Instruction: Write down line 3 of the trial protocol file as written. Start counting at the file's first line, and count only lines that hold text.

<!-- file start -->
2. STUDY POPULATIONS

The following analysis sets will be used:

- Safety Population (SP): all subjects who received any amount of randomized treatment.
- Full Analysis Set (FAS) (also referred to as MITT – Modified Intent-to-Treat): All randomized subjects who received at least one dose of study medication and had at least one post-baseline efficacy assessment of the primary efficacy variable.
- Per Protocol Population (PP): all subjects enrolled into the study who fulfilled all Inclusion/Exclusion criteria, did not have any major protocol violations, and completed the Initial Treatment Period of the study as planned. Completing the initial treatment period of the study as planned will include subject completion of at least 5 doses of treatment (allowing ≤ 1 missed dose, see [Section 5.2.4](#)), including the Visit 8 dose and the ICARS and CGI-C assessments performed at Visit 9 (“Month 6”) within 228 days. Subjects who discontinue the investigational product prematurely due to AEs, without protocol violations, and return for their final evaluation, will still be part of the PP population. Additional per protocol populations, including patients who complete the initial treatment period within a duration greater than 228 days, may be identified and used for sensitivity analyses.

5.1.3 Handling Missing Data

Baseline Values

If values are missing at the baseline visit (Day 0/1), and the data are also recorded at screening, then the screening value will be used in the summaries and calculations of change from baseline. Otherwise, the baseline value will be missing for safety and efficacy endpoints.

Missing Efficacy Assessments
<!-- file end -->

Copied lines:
- Safety Population (SP): all subjects who received any amount of randomized treatment.